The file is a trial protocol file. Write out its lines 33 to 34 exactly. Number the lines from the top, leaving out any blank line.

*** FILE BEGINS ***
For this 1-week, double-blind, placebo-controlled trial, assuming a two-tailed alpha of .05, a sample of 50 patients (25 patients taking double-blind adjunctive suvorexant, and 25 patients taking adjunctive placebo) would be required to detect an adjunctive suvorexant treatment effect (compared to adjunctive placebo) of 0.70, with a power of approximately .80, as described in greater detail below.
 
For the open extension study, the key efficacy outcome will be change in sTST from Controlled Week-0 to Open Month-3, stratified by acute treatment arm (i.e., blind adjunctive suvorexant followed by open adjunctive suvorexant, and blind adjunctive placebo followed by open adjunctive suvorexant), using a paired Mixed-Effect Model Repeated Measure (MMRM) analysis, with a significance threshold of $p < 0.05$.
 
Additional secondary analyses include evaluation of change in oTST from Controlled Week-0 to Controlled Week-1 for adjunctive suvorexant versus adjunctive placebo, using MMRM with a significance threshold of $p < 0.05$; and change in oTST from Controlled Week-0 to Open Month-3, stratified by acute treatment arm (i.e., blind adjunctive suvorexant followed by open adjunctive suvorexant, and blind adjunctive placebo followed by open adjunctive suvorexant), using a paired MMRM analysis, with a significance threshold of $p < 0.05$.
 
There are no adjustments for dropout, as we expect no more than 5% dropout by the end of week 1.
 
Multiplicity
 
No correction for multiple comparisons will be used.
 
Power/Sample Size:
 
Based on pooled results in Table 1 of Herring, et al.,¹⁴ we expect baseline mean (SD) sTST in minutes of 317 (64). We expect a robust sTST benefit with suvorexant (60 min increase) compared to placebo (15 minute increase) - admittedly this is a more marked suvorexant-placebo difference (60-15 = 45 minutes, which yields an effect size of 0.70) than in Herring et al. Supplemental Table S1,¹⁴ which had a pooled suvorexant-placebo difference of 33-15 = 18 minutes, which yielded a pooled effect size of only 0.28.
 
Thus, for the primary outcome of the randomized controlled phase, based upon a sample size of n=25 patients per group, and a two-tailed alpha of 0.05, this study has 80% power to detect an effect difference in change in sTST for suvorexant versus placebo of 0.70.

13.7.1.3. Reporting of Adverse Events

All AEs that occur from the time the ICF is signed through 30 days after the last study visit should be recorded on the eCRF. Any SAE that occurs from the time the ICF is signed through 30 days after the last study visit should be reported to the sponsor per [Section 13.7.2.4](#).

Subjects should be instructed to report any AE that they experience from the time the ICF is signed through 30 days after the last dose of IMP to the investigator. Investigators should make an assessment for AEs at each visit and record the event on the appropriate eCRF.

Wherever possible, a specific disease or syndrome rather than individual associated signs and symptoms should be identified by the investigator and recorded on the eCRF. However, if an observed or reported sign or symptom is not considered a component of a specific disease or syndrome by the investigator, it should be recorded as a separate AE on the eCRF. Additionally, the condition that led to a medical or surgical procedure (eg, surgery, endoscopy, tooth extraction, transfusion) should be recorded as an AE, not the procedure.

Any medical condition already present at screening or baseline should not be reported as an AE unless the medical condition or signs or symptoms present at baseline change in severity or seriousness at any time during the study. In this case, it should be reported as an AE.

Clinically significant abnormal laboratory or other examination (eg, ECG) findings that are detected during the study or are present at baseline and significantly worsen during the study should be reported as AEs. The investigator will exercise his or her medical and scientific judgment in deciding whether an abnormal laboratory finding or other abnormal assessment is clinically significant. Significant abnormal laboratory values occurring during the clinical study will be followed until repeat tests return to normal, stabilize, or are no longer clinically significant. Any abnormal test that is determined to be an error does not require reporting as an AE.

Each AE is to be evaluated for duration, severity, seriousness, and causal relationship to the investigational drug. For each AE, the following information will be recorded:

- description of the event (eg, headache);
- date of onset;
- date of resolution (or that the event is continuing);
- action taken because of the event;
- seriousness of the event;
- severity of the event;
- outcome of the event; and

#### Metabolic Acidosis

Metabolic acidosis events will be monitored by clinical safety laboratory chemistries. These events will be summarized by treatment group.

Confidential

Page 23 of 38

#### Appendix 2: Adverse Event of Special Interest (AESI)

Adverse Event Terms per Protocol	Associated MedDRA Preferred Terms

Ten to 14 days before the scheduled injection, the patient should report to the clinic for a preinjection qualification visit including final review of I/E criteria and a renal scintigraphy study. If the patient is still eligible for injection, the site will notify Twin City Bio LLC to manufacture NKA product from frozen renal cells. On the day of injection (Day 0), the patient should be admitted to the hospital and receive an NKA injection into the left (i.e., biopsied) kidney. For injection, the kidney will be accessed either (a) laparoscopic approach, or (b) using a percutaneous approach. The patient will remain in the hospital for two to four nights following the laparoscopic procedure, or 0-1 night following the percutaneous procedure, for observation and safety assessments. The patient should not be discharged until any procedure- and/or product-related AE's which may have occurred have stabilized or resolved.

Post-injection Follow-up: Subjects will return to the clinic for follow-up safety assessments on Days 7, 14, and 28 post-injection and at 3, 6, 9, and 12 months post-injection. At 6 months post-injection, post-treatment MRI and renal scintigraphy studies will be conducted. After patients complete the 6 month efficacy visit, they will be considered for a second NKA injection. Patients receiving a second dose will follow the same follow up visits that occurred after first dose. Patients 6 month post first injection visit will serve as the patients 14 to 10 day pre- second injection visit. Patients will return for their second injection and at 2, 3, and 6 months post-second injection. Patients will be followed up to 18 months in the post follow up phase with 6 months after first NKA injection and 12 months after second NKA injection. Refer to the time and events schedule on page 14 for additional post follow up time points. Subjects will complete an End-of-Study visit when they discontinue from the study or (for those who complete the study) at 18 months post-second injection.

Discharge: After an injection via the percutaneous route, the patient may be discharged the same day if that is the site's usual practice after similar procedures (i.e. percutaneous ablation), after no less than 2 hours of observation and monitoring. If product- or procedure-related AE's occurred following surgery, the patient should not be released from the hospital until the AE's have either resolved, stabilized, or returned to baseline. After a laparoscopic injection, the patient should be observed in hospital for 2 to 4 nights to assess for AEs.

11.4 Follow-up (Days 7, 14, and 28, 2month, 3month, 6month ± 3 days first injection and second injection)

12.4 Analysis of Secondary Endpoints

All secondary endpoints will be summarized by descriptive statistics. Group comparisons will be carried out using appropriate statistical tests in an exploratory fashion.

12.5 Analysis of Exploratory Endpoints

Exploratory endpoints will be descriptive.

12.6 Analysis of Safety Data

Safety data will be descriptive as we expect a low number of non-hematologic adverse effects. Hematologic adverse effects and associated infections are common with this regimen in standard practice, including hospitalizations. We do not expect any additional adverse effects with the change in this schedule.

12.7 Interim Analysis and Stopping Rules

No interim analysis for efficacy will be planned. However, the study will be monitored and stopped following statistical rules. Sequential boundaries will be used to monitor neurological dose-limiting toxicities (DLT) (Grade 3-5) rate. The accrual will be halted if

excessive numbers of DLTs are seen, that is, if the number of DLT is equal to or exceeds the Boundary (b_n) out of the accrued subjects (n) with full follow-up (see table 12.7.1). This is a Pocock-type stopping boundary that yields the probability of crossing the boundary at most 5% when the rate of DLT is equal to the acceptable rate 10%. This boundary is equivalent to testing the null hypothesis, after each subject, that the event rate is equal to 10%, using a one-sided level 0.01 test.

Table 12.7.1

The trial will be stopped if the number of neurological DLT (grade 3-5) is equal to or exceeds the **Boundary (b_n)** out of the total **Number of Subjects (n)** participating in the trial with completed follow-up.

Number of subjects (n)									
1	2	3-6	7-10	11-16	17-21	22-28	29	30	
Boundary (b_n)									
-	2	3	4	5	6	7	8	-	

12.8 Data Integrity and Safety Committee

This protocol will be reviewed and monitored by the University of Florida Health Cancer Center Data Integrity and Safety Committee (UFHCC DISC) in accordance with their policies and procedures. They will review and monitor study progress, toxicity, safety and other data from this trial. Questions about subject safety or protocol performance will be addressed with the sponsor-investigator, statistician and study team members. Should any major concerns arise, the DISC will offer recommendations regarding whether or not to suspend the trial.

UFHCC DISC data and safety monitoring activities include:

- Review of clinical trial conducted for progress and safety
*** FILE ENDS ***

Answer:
11.4 Follow-up (Days 7, 14, and 28, 2month, 3month, 6month ± 3 days first injection and second injection)

12.4 Analysis of Secondary Endpoints